Outwitting the beetle, and a need for sensible ‘Rules for Water’

We’re dealing with beetle, unseasonal weather and confusing, costly messages from the EA, argues Dorset NFU County Chair George Hosford.

Where have all the larvae gone?
There we were, a few days ago, hunting around in flowering rape for evidence that there had been any flea beetle attack this season. Eventually we found one larva embedded in a stem – far short of anything to worry about.
Since the Europe-wide ban on neonicotinoid seed treatments in 2013 we have tried countless methods to outwit the little devils which have decimated the UK rape crop over recent years. The flea beetle is a formidable pest. The adult will attack the tiny emerging plants shortly after sowing in autumn, and on many of the plants that survive, the beetle lays eggs, which eventually hatch and then attempt to burrow into the stems as the plant grows in late autumn and into early spring. They can weaken plants considerably, and when you think you have escaped the autumn onslaught, you find patches of plants in spring where they have given up, having been hollowed out.
We have tried applying smelly manures, sown companion crops to distract them, sown early, even grazed the rape off with sheep in the hope that the sheep actually eat the larvae in the plants.
Overall larvae numbers on this farm were lower in 2021 than 2020, and appear to be lower still this year, the fourth since forsaking insecticides. Can we dare to believe that beneficial predators are making a comeback, now we aren’t repeatedly killing them off with increasingly unsuccessful chemical attempts to control the
flea beetle?


We know the drill
In a vain hope to encourage a bit of rain in May, is it appropriate as I write this on the 23rd of April, to have a good moan about the very dry, cool and windy, weather? Our spring barley is seriously struggling, it was sown into rapidly drying seedbeds, which in spite of our intentions to direct drill, had to be cultivated to make a half decent seedbed. A return to the field with a heavy flat roll this week has been required to try to encourage some late germination where there are gaps, and to conserve what little moisture is there.
The spring beans, usually more sensitive to lack of moisture than most crops, are holding out at he moment. We managed to direct drill some of them into the kinder soils, and in two small fields we are using them as a
break with which to improve some worn-out permanent pasture. Direct sowing the beans into the turf has so far worked well: leatherjackets, that would otherwise have demolished a cereal crop, are not interested in beans, and will have hopefully hatched and left the field before we sow a wheat crop in the autumn, and then establish a long term herbal mixture in the following year. Digging down below the turf finds surprisingly moist soil, protected from the wind and sun by the old turf.

A urea heap?
Defra have announced some long-awaited answers for farmers recently: firstly, their response to the urea fertiliser consultation that they issued a year ago, which had left farmers who are accustomed to using urea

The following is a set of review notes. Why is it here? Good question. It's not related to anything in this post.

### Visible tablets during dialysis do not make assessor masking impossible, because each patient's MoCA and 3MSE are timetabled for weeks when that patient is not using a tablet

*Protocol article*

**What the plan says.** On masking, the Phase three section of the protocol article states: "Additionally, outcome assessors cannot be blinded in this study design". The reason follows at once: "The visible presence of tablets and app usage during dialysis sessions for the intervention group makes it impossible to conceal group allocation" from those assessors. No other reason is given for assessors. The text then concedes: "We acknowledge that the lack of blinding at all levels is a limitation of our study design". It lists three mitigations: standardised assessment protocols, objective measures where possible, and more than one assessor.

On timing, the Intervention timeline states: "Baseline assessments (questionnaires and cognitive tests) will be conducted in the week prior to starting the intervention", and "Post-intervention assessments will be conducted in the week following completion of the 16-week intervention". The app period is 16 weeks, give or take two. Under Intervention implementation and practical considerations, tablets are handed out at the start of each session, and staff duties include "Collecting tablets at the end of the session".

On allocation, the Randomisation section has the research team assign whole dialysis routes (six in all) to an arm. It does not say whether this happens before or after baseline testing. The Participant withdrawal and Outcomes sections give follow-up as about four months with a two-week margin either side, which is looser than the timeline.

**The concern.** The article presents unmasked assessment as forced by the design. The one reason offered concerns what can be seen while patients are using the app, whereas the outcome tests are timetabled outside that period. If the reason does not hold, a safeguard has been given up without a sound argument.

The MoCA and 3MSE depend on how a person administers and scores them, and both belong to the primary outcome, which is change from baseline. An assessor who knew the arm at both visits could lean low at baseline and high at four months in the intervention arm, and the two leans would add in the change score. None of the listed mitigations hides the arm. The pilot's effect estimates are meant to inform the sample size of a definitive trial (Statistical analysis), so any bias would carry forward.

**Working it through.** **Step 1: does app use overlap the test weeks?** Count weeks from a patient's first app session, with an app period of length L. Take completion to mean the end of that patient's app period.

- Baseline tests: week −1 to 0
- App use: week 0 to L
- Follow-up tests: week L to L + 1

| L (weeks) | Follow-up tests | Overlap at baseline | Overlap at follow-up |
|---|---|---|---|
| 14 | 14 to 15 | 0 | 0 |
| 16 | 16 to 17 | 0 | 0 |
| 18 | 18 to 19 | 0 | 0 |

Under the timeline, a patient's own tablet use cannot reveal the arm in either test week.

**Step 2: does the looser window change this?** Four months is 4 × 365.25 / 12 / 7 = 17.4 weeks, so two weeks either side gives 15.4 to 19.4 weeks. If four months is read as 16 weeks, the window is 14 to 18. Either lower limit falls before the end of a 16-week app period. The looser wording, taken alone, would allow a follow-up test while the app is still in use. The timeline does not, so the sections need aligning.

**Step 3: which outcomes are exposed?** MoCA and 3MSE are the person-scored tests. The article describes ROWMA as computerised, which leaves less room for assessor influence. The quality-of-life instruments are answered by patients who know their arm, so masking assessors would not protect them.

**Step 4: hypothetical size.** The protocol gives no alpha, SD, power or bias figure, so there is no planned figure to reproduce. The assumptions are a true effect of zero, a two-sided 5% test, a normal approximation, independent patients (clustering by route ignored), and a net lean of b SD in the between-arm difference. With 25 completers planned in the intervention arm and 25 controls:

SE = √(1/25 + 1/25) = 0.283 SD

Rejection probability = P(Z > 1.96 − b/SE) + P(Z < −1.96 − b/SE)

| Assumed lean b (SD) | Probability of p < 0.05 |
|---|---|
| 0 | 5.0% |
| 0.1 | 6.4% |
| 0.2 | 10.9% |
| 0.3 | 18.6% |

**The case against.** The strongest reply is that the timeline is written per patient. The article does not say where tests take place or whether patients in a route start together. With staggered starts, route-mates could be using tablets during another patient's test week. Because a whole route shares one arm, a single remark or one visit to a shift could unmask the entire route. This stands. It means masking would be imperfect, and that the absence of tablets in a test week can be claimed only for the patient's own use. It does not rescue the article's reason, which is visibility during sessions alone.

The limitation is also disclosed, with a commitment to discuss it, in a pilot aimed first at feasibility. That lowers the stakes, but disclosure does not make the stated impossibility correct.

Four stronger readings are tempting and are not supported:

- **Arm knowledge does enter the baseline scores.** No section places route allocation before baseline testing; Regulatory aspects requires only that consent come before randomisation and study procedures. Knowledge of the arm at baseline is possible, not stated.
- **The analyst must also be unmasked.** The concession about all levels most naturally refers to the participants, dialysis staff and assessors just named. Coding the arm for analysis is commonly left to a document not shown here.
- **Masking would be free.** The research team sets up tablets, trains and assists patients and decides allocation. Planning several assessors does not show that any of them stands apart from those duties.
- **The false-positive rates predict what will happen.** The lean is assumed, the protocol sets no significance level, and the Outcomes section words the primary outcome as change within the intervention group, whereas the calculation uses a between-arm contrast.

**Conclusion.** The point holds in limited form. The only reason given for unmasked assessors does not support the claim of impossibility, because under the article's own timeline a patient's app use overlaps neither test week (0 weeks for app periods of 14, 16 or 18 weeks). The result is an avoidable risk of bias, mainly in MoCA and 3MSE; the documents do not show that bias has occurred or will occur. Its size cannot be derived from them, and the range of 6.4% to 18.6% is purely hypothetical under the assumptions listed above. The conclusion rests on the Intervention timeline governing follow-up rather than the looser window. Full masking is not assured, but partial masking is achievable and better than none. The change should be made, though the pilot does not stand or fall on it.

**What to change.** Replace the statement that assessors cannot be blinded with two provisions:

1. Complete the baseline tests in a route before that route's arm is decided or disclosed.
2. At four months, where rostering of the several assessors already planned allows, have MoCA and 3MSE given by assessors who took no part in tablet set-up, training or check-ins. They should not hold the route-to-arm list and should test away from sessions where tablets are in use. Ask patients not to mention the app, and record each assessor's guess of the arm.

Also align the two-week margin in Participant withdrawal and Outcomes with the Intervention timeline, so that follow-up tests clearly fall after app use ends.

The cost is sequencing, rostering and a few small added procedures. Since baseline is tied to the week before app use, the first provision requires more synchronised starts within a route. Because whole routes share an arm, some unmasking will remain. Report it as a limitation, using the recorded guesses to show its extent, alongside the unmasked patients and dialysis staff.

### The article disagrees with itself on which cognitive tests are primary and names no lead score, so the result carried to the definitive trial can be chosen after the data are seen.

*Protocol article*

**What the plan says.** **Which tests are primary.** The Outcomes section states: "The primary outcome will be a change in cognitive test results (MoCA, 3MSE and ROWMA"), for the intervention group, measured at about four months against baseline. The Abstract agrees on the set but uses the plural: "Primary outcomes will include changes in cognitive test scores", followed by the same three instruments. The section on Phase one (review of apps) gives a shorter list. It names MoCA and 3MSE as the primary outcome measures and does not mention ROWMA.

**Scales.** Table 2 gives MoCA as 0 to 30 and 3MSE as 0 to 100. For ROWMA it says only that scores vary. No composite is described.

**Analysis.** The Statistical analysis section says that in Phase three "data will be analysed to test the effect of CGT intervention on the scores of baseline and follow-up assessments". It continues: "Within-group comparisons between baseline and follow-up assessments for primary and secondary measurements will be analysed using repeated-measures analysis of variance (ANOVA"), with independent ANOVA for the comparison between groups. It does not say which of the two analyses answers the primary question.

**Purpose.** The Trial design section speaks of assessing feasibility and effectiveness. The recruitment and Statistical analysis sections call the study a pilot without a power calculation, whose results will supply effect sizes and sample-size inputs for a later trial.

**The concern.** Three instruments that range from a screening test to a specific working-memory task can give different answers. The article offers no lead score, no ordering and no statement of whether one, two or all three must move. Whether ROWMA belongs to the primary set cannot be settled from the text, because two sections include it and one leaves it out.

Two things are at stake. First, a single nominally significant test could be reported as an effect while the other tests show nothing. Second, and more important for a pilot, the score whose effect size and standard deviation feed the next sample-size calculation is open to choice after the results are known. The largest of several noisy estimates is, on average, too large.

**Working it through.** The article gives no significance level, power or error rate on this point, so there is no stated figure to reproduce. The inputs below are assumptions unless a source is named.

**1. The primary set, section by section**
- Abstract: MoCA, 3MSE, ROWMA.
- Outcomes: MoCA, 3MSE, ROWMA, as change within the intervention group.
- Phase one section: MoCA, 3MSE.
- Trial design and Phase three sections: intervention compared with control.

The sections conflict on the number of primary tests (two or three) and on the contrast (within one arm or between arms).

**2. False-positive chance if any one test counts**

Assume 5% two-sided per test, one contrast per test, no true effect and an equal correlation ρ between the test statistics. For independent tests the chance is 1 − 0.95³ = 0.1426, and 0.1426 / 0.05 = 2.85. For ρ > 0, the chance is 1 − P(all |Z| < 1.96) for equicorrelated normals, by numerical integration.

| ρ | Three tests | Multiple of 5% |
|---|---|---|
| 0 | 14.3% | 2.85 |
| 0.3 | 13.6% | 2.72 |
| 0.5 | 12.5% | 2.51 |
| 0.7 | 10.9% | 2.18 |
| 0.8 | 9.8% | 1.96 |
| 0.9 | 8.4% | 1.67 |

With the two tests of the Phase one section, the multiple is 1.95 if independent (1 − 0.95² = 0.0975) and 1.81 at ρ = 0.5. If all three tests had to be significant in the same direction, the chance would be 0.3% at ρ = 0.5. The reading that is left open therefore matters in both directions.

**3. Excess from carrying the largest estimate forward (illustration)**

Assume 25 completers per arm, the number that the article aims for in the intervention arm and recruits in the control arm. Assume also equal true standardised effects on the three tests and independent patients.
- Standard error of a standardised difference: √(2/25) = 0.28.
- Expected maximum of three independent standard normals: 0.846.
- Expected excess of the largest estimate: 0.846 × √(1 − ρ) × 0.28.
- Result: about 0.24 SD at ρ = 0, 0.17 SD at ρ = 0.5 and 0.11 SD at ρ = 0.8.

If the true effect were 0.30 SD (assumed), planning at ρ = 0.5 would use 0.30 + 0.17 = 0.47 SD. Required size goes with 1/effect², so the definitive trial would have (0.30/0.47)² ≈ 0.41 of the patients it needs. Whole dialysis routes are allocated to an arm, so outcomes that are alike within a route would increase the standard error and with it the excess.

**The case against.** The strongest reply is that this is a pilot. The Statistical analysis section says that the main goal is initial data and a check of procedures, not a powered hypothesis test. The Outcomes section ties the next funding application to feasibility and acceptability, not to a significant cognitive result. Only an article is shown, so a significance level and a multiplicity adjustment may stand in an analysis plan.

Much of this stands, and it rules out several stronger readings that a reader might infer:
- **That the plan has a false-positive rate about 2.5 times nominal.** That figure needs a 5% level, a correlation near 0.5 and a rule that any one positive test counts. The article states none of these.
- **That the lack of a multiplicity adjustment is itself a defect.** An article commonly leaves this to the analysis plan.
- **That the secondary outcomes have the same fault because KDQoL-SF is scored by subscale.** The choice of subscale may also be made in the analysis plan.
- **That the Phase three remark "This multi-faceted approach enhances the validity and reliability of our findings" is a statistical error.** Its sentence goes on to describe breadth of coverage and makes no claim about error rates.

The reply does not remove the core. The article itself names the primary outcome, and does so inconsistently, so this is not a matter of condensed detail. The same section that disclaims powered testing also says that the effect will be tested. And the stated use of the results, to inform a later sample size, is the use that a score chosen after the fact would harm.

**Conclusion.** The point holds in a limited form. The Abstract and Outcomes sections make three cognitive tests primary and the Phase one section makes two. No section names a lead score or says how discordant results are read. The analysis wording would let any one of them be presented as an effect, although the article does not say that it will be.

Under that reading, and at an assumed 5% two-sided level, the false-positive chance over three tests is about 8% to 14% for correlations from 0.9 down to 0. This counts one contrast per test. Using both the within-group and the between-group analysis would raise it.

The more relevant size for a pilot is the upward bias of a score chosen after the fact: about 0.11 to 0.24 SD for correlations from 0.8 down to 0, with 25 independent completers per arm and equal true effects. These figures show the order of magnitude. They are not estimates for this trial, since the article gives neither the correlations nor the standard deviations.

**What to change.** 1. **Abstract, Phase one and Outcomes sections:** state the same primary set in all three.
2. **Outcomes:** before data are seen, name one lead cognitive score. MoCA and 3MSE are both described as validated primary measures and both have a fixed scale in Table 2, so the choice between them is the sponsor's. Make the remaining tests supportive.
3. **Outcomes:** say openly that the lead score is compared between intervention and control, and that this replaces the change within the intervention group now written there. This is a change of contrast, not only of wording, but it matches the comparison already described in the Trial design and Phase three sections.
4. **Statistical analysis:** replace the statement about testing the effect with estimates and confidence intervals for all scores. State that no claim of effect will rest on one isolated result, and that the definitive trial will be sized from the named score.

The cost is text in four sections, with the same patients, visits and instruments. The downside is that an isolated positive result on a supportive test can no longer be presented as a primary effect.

fertiliser, with no idea whether they could buy, let alone use any urea this year.
The decision means that previously announced restrictions on the use of urea are being postponed whilst the industry tries to cope with the enormous rise in fertiliser prices that has occurred in the last few months.
Urea has traditionally been used as a cheaper form of fertiliser than the more widely-used ammonium nitrate, but a major drawback is that it leads to the emission of more ammonia into the atmosphere than
AN. Both contribute to global warming, but urea is worse.
The decision seems likely, in the longer term, to lead to a regime which will restrict urea use, force farmers to adjust the timing of applications and to only apply it in conjunction with an inhibitor, to help reduce emissions.

In 2018 the Environment Agency (EA) announced a clampdown on manure spreading in the autumn. The implication was that farmers who produce organic manures would not be able to apply them to any more than a narrow range of permitted crops in autumn – the time when traditionally many millions of tons of manures are applied to newly sown crops.

Costly storage needed?
The second announcement relates to the ‘Farming Rules for Water’, devised and policed by the Environment Agency (EA), which aims to control pollution from farmland to waterways and ground water. These rules have been contentious from their inception in 2018, when the Environment Agency (EA) announced a clampdown on manure spreading in the autumn.
The implication was that farmers who produce organic manures would not be able to apply them to any more than a narrow range of permitted crops in autumn – the time when traditionally many millions of tons of
manures are applied to newly sown crops. Lots more storage capacity would have to be built to carry it
safely through until it could legally be applied in the spring.
There are many reasons why this draconian ruling didn’t make sense, and I plan to return to this subject
soon, but to put it concisely, DEFRA have asked the EA to look again at this, and work more closely with farmers to make the system more sensible.
No farmers intentionally allow their manures to get into water, they are far too valuable to do that. A confrontational approach helps no-one, and I very much hope now that we can move forward with an environmentally responsible, and economically justifiable blend of common sense and practical regulation.

George Hosford: Dorset NFU County Chair

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